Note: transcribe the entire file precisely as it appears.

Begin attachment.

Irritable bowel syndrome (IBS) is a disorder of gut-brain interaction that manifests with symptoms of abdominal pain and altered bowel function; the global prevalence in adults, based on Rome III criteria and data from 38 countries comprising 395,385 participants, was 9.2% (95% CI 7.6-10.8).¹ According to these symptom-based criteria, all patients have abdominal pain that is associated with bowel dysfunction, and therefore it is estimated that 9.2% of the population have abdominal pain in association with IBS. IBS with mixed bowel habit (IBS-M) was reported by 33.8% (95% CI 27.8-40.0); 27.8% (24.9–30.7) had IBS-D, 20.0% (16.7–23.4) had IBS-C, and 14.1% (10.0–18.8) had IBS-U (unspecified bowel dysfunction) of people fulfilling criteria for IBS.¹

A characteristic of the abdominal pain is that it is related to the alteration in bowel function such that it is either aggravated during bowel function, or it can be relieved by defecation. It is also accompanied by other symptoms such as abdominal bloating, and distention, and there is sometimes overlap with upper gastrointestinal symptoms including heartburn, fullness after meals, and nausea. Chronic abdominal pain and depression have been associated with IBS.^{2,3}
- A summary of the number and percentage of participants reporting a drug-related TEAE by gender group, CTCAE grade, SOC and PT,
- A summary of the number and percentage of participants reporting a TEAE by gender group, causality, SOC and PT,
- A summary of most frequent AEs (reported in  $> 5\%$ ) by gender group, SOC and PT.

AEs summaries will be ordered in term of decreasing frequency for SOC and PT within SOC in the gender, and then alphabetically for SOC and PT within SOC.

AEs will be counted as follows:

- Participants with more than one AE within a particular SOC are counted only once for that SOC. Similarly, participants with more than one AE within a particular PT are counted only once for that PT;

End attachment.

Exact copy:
Irritable bowel syndrome (IBS) is a disorder of gut-brain interaction that manifests with symptoms of abdominal pain and altered bowel function; the global prevalence in adults, based on Rome III criteria and data from 38 countries comprising 395,385 participants, was 9.2% (95% CI 7.6-10.8).¹ According to these symptom-based criteria, all patients have abdominal pain that is associated with bowel dysfunction, and therefore it is estimated that 9.2% of the population have abdominal pain in association with IBS. IBS with mixed bowel habit (IBS-M) was reported by 33.8% (95% CI 27.8-40.0); 27.8% (24.9–30.7) had IBS-D, 20.0% (16.7–23.4) had IBS-C, and 14.1% (10.0–18.8) had IBS-U (unspecified bowel dysfunction) of people fulfilling criteria for IBS.¹

A characteristic of the abdominal pain is that it is related to the alteration in bowel function such that it is either aggravated during bowel function, or it can be relieved by defecation. It is also accompanied by other symptoms such as abdominal bloating, and distention, and there is sometimes overlap with upper gastrointestinal symptoms including heartburn, fullness after meals, and nausea. Chronic abdominal pain and depression have been associated with IBS.^{2,3}
- A summary of the number and percentage of participants reporting a drug-related TEAE by gender group, CTCAE grade, SOC and PT,
- A summary of the number and percentage of participants reporting a TEAE by gender group, causality, SOC and PT,
- A summary of most frequent AEs (reported in  $> 5\%$ ) by gender group, SOC and PT.

AEs summaries will be ordered in term of decreasing frequency for SOC and PT within SOC in the gender, and then alphabetically for SOC and PT within SOC.

AEs will be counted as follows:

- Participants with more than one AE within a particular SOC are counted only once for that SOC. Similarly, participants with more than one AE within a particular PT are counted only once for that PT;